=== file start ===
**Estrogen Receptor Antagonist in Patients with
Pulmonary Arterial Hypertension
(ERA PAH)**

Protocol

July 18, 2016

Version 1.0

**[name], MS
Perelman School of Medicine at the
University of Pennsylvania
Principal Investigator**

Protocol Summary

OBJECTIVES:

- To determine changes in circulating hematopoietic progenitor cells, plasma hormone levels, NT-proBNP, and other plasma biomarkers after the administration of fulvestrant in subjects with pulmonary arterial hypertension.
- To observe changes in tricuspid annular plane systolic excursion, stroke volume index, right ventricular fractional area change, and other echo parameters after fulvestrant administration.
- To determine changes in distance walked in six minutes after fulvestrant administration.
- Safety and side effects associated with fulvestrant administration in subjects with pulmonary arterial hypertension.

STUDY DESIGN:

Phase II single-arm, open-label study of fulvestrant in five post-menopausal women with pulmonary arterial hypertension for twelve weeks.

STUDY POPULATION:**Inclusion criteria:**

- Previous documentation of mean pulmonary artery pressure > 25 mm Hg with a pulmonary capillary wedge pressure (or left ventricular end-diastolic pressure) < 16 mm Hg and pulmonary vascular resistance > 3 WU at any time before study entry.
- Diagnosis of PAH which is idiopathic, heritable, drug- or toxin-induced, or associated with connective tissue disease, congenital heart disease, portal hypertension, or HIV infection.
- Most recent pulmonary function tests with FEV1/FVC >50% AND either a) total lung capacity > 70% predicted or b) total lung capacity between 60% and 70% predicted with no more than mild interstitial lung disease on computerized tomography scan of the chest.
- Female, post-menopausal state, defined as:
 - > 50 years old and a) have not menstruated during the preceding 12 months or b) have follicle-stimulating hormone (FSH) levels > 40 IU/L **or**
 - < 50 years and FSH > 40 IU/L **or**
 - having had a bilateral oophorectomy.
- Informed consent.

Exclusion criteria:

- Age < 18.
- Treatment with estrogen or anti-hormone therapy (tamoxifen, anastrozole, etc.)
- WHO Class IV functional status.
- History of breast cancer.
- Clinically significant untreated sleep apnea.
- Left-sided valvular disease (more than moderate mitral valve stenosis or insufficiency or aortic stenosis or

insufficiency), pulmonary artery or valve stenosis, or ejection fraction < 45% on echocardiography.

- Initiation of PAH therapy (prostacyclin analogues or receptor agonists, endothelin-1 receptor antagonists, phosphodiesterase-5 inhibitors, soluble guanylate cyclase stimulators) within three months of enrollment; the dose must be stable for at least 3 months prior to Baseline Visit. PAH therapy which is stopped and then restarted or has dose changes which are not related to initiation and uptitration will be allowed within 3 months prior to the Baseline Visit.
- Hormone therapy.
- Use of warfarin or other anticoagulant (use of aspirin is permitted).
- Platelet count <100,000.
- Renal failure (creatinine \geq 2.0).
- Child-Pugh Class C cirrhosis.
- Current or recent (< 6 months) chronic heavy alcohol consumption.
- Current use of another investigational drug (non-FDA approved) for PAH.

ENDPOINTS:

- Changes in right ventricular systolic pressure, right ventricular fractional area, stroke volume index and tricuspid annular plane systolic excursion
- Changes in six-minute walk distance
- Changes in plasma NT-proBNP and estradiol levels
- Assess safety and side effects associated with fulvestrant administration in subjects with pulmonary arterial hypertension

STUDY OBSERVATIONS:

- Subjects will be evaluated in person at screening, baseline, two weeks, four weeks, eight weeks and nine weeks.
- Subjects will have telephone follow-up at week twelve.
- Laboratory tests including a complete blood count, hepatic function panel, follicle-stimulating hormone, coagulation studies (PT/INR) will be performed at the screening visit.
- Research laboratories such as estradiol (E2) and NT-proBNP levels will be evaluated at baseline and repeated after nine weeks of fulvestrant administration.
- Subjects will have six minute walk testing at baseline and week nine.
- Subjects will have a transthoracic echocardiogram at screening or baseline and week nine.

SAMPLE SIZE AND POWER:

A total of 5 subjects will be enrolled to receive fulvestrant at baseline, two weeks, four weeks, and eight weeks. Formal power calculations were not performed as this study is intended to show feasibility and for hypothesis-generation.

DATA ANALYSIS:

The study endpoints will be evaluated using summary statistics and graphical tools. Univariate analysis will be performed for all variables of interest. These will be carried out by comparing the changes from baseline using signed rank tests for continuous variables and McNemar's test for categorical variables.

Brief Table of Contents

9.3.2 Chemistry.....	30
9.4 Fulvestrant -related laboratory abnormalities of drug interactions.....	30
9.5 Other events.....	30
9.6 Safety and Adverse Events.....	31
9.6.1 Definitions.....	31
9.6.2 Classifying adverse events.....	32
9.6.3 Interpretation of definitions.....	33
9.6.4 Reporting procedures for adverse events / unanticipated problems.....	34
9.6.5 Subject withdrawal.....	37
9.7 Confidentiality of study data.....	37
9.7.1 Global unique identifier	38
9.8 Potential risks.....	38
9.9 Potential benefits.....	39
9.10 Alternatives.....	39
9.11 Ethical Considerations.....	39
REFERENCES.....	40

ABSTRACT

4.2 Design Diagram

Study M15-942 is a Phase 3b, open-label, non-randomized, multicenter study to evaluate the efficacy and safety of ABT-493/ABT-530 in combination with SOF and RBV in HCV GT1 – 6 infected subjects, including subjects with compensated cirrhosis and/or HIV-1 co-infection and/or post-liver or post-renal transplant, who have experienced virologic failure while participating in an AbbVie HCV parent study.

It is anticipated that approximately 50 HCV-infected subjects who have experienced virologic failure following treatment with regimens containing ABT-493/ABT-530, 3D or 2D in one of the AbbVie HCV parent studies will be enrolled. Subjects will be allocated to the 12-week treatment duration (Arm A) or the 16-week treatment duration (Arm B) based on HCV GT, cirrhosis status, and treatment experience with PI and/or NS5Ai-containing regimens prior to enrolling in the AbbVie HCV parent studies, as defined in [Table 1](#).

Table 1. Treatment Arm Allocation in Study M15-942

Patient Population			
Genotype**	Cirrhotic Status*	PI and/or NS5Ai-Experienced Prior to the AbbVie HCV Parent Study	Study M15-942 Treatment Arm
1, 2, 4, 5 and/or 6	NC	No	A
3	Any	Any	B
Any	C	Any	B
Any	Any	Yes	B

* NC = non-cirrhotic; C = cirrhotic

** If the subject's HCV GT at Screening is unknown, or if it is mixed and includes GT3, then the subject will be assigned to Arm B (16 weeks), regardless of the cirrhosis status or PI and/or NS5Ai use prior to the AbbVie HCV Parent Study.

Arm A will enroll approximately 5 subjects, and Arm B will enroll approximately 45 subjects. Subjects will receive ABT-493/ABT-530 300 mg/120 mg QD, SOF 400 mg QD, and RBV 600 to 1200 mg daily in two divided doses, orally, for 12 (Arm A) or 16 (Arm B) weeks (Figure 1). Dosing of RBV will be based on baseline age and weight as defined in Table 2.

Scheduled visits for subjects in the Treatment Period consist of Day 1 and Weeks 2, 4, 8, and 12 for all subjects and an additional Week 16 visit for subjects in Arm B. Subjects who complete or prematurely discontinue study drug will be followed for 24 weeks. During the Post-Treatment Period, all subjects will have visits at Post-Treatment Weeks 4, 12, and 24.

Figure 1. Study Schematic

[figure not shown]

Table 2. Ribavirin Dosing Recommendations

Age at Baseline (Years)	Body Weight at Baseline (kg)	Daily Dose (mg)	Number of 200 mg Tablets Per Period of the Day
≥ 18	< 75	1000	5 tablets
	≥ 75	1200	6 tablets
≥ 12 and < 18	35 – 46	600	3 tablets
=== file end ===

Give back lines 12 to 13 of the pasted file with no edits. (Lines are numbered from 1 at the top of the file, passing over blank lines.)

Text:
OBJECTIVES:

- To determine changes in circulating hematopoietic progenitor cells, plasma hormone levels, NT-proBNP, and other plasma biomarkers after the administration of fulvestrant in subjects with pulmonary arterial hypertension.